By Ardyce Whalen
Whew! The election is over, the profusion of negative political ads no longer clogs our media and our minds. We can take a deep breath, relax, and get back to normal living again. But one thing still bothers me: Why would those who want a “simpler, smaller, and smarter government” want invasive and extensive control over women’s bodies? It doesn’t make sense; I decided to do some digging in our history for an answer. I found much of the following information in the book, When Abortion Was a Crime, by Leslie J. Reagan.
Common law during the eighteenth and early nineteenth centuries deemed that early abortion was legal, but illegal after the “quickening”—the feeling of movement by the mother that occurs at about the fourth month of pregnancy. No one, not even the Catholic Church, believed that human life existed prior to the quickening. Common law, therefore, was grounded in the woman’s perception of what was going on inside her own body.
The first laws governing abortions in the United States, according to the finding of James Mohr (quoted by Reagan), were poison control measures designed to protect pregnant women. It is interesting to note that early nineteenth century laws did not punish women for inducing an abortion and did not eliminate the idea of quickening. The laws said nothing about growing plants that could induce an abortion; they were aimed at the commercialization of abortion producing plants.
In 1847, the newly organized American Medical Association (AMA) began a campaign to make abortion illegal at any stage of pregnancy. The campaign, in part, grew out of “regular” physicians’ hunger for professional power. They wanted to get rid of the competition from “irregular” healers, such as Homeopaths and midwives (James Mohr, quoted by Reagan).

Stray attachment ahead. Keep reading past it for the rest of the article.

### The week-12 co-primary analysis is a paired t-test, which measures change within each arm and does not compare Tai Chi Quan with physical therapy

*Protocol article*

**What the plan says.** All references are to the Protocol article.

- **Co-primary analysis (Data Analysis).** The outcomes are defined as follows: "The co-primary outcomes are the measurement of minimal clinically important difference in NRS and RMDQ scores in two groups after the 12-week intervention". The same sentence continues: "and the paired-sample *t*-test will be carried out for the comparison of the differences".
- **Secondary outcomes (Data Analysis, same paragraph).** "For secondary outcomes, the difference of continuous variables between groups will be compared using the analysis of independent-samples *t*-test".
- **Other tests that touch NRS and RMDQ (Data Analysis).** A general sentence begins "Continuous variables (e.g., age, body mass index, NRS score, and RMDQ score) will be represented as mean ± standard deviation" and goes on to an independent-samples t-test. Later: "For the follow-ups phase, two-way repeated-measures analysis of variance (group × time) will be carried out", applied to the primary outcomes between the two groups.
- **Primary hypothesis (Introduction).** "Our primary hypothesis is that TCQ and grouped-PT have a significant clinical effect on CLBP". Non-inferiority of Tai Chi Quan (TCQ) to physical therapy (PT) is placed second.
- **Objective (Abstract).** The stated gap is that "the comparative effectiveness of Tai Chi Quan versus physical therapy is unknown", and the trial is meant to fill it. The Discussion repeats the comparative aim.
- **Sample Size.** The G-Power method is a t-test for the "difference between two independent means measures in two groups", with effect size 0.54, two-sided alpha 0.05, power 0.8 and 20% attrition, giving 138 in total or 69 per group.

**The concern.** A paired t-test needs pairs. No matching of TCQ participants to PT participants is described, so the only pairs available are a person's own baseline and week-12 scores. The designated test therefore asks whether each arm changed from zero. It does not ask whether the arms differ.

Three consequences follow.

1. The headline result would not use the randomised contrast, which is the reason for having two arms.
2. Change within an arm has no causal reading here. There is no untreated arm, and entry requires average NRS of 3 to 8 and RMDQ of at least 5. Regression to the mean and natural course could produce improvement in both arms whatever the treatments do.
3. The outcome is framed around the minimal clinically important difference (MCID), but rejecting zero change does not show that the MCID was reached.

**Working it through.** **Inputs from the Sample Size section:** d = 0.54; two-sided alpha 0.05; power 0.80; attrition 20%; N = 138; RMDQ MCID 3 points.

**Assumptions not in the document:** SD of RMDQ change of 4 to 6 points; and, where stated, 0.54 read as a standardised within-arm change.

The antiabortion campaign was antifeminist. Women were condemned for “avoiding the self-sacrifice expected of mothers.” It was a backlash campaign in response to the nineteenth century women’s movement’s fight to gain the right to enter into the regular medical profession. The antiabortion campaign fought to keep women out of medical schools, societies, and hospitals. Male physicians did not want to share their professional power with females.
Then in the 1800’s and continuing into the 1900’s, waves of immigrants poured onto American shores. Birth rates among the white classes declined. Antiabortionists did not want the large immigrant families, many of them Catholics, to become more numerous than the white Yankees, for fear they’d become politically powerful.
Dr. Horatio R. Storer, leader of the medical wing of the antiabortion movement, wanted native born, white Americans to spread “civilization” to the South and West, not Mexicans, Chinese, Blacks, Indians, or Catholics. White male patriarchy demanded that maternity be enforced (emphasis mine) upon white Protestant women (Reagan, p. 11). The movement’s aim was to increase America’s native-born, white population in an attempt to remain the ruling majority.